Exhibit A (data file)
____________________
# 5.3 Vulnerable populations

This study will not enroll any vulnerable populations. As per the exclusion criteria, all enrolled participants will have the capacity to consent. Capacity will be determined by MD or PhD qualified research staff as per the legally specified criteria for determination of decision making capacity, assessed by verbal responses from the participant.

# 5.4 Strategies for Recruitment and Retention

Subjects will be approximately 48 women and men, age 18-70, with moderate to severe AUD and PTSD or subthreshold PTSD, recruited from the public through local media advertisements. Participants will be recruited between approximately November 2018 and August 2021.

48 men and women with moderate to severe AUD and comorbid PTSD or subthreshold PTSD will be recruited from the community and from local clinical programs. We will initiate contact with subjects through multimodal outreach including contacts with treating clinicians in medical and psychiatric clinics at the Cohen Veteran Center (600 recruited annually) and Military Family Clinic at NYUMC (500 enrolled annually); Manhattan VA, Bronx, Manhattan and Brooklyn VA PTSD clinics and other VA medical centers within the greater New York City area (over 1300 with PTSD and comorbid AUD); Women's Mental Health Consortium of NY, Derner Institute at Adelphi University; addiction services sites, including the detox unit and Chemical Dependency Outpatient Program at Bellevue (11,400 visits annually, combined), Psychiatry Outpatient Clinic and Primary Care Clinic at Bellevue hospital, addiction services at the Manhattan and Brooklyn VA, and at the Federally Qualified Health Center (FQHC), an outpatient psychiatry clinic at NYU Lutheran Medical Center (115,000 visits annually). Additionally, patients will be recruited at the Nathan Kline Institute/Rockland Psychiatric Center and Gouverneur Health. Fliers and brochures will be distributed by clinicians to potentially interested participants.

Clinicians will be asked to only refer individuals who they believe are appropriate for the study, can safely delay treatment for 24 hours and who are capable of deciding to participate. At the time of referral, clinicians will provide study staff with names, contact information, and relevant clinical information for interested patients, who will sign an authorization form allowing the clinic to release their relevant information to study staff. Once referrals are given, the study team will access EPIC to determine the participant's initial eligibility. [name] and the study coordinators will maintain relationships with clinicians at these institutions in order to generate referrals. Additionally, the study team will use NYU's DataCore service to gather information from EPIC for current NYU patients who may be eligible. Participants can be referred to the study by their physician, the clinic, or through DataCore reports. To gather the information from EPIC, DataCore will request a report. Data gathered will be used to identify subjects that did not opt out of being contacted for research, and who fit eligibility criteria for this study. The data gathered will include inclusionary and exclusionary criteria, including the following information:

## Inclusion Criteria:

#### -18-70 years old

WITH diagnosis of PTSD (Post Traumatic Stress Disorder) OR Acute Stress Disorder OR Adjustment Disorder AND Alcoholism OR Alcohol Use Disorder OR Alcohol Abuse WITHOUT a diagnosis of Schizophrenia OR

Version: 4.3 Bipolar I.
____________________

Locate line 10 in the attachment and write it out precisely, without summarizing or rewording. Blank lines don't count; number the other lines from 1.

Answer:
Version: 4.3 Bipolar I.